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WHO MADE THE MOON: A Father Explores How Faith and Science Agree
by Sigmund Brouwer
In this articulate book the author sets out, for his children’s sake, to show how science and the Bible agree. It is a journey fraught with pitfalls as both conservative Christians and athiest scientists will be offended by much of what he writes.
Brouwer writes with grace and insight and one cannot argue with his sensitivity towards the topic and its emotional tensions. However, his overriding concern is that the creation debate does not thwart young Christians (in age or maturity) from growing in their faith.
With meticulous research he strives to show how the “Big Bang Theory” is supported by the creation accounts in Genesis. He adds to this the voices of other conservative evangelical Christians (such as Billy Graham) or Christian bodies that support or do not decry the “old earth” view of the creation account.
The big questions is, of course, are his views correct? Or, one could add, do his views weaken the very thing he is striving to support and strengthen – the Christian faith.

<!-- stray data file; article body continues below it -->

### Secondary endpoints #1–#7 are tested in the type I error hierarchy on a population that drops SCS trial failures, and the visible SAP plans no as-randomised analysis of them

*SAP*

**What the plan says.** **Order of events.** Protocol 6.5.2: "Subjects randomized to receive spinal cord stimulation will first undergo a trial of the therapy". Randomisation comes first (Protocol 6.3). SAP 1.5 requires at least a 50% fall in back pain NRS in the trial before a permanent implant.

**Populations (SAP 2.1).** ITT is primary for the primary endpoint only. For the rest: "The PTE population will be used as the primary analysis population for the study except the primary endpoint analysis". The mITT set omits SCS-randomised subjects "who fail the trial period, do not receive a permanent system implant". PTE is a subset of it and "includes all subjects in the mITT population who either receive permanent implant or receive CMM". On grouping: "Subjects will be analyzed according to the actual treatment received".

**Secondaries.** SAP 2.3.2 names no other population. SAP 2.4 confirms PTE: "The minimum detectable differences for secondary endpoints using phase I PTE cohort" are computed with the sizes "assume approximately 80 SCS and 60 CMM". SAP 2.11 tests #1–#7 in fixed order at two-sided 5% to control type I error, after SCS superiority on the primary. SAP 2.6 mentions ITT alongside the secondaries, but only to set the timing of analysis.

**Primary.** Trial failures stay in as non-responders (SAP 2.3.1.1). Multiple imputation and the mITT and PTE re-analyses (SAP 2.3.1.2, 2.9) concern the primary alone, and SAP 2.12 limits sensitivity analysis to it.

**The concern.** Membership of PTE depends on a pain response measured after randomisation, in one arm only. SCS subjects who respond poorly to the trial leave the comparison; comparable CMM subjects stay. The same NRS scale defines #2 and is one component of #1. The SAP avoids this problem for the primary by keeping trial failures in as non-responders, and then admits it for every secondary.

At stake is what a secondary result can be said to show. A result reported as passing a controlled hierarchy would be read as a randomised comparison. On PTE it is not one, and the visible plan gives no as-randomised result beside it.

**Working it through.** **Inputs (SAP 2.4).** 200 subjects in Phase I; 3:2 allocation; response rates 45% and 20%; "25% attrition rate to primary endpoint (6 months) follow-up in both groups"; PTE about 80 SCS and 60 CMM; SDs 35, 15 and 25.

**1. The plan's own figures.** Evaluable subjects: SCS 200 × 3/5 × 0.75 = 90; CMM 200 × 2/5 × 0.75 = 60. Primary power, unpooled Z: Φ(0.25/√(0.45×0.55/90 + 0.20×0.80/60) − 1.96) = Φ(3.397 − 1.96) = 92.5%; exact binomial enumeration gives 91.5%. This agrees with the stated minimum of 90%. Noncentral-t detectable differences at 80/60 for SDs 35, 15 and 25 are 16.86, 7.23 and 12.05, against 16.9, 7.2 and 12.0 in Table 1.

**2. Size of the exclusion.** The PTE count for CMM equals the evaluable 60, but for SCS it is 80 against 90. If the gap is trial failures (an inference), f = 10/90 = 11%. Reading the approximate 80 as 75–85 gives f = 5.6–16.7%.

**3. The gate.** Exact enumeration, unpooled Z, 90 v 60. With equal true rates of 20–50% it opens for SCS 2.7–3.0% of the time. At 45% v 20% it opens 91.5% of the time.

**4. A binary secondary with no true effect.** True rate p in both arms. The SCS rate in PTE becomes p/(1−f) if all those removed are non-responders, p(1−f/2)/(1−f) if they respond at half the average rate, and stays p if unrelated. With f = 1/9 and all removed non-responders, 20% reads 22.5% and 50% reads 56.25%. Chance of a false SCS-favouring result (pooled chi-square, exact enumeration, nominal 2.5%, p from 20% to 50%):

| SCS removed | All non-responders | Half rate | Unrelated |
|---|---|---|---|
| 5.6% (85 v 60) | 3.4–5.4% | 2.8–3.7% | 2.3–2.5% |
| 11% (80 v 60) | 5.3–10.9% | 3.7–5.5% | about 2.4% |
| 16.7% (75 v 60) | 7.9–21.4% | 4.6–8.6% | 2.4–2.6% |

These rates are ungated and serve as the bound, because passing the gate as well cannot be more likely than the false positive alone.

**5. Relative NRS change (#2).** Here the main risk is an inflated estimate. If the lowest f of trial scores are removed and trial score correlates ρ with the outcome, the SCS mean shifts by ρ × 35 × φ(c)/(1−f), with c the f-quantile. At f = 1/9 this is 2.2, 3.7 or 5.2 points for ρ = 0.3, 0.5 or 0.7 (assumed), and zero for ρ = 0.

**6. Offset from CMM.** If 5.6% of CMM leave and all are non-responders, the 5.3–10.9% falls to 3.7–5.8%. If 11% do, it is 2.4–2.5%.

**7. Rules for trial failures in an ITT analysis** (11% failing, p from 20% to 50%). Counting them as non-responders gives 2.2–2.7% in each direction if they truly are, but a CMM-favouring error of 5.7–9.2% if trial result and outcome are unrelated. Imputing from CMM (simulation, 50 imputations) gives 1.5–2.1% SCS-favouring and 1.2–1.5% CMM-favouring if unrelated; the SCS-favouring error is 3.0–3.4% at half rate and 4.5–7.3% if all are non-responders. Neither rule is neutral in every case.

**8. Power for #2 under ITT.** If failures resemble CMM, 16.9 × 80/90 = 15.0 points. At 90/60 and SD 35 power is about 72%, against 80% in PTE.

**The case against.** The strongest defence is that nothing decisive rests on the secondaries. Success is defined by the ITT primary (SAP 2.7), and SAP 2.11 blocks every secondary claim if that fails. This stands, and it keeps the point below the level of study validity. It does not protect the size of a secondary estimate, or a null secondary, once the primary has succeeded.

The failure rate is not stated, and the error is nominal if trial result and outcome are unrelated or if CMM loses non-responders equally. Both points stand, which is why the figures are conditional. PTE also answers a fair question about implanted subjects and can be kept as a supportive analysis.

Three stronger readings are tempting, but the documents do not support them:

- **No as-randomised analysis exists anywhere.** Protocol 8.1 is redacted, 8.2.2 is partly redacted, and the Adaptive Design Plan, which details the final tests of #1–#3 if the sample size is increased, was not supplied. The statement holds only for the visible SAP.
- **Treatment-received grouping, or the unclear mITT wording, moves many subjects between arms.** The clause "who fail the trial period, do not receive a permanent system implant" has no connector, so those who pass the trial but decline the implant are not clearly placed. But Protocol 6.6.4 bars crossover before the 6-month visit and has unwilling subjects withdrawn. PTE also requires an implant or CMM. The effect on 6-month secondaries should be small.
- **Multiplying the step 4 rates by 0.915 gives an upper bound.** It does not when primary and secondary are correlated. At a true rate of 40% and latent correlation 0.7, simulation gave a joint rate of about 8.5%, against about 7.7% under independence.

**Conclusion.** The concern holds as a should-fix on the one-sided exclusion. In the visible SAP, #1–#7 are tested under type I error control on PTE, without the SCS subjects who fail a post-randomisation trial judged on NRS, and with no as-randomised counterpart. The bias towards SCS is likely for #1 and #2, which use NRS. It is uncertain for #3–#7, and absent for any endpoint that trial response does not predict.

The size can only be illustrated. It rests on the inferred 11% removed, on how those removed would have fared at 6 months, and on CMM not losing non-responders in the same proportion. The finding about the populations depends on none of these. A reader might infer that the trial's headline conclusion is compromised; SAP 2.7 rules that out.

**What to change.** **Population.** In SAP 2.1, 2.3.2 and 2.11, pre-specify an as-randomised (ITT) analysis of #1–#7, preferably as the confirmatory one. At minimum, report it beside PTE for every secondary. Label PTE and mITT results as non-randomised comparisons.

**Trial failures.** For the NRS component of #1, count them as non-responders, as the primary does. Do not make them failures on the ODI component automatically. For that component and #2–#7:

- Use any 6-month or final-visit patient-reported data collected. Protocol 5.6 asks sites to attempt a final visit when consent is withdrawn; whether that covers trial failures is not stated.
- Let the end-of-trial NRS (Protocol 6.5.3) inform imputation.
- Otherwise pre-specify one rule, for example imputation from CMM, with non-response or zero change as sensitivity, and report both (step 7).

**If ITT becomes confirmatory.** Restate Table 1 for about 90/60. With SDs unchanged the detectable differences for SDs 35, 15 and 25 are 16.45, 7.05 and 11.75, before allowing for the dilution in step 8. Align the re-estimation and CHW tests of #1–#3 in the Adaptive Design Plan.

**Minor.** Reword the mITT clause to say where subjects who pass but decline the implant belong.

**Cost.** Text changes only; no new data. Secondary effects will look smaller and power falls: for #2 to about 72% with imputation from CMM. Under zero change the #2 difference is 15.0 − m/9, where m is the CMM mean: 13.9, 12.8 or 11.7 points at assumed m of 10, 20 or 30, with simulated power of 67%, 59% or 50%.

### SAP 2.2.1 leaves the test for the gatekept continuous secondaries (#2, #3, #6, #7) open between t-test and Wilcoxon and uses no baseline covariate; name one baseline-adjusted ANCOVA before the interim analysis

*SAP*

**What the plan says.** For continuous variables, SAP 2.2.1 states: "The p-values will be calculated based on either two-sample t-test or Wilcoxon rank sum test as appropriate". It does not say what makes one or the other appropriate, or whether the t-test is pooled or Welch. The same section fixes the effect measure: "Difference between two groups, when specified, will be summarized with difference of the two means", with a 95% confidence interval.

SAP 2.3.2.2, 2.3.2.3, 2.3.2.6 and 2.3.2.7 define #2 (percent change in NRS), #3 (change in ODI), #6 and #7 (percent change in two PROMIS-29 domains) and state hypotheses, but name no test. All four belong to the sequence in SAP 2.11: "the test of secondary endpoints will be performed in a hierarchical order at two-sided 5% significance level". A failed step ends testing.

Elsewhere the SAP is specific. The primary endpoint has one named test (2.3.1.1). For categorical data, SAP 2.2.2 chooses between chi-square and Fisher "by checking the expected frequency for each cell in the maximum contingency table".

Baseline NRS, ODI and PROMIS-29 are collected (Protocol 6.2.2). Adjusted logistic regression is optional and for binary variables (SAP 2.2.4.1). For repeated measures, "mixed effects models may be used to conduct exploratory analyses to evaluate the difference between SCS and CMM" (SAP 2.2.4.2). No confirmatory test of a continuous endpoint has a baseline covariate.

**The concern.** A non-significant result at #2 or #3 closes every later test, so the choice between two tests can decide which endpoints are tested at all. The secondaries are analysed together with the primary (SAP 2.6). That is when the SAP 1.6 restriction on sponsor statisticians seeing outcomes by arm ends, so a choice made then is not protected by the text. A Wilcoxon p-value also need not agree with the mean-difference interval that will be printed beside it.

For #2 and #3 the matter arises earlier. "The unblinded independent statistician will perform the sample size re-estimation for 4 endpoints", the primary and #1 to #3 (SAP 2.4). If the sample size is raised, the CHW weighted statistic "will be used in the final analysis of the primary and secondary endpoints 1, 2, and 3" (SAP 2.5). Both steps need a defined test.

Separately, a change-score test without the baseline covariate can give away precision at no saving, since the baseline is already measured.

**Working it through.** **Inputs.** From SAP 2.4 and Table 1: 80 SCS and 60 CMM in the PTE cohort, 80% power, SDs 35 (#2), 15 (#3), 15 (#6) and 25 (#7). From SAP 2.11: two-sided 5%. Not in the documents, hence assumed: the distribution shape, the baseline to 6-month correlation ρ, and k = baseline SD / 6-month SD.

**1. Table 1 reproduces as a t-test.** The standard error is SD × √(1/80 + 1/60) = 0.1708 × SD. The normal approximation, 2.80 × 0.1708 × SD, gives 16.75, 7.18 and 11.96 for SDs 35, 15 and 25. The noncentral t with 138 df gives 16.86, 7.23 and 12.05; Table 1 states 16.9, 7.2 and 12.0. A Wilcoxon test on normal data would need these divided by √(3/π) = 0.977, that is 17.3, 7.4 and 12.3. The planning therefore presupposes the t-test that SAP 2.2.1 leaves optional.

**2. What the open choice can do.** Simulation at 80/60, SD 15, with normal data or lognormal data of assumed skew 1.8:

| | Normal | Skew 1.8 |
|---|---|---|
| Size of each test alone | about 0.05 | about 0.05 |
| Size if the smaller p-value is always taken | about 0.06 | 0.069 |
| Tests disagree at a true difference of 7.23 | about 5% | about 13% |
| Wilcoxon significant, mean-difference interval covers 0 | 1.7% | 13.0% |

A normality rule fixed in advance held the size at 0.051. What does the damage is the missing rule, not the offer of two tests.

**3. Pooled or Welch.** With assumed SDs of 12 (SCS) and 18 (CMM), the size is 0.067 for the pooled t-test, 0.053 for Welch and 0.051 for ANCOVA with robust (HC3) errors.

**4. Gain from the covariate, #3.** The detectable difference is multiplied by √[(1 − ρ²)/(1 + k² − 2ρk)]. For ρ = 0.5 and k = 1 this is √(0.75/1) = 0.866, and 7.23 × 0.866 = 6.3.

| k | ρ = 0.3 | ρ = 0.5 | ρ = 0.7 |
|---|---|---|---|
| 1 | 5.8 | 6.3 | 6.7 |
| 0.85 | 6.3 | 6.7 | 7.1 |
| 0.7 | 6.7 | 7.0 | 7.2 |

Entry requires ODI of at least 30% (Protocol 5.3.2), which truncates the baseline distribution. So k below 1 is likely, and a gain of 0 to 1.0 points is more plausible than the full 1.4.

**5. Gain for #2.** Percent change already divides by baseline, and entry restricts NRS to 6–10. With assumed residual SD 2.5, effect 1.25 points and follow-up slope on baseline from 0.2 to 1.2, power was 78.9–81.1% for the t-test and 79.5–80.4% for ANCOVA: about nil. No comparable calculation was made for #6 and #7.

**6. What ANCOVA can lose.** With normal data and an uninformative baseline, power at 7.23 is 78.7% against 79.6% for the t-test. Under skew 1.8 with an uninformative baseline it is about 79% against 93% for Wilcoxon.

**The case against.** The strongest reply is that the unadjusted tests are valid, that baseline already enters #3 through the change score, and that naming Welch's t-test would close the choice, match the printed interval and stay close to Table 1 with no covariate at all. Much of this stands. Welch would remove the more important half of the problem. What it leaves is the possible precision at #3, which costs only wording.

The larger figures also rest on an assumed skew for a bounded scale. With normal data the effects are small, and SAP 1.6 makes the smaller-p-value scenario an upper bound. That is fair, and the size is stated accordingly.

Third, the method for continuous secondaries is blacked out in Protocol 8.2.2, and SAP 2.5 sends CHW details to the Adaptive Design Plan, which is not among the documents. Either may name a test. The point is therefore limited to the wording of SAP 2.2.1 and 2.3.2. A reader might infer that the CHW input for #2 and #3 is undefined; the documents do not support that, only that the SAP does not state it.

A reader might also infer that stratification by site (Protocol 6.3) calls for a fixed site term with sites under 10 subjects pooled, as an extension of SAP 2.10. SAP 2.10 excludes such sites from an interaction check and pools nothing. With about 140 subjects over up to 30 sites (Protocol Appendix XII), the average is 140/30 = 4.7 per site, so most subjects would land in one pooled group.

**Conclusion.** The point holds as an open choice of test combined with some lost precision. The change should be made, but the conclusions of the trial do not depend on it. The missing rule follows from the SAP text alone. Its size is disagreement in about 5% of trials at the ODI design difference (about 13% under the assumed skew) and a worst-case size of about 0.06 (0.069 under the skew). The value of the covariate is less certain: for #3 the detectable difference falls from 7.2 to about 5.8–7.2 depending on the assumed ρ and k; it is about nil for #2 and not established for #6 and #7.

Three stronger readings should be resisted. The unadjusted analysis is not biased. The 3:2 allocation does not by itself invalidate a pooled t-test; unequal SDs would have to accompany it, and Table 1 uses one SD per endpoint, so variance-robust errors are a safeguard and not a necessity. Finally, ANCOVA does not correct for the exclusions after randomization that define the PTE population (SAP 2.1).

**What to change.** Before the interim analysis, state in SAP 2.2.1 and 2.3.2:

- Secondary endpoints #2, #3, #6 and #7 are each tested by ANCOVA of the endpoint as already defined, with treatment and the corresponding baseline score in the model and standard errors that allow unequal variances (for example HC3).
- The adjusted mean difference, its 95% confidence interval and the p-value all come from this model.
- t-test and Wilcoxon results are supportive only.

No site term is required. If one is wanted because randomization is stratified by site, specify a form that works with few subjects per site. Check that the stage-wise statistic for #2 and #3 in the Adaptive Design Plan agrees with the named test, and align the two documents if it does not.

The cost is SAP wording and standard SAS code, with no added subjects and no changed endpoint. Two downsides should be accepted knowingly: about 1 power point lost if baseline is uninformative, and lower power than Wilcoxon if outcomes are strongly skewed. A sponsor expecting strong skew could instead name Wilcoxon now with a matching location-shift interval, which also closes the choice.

I encourage Christians to read this book and struggle with his ideas. He challenges us to know our science before we make uninformed comments which make us look foolish. He makes a compelling argument for Theistic Evolution.
But I am uncomfortable about a number of things. The distinction Brouwer makes between Evolution and Evolutionism is weak. He suggests one comes from a world view and the other from well considered science. He fails to recognise that no human endeavour is neutral. We all come from faith and value positions (often unconsidered!) in all our life’s actions.
However the biggest problem I have is a profoundly theological one. The book fails to make room for the “Fall”. This is profound because it is the whole “raison d’etre” for salvation history: From the first glimpse of the gospel in Genesis 3 to the Cross of Christ. If there was no first Adam who consciously rebelled, why was there need for the second? I believe the historicity of the first Adam is crucial in our understanding of Jesus Christ.
Is it worth reading? I believe it is. It has challenges for the Christian to take science seriously and to engage in intelligent, not blindly emotional, debate. It challenges parents to prepare their children for the world of scientific thought. It reminds Christians that they do need to have an answer to the faith they possess in a sceptical world. These are all crucial issues which Brouwer raises and ones for which we need competent answers – if not his, then our own.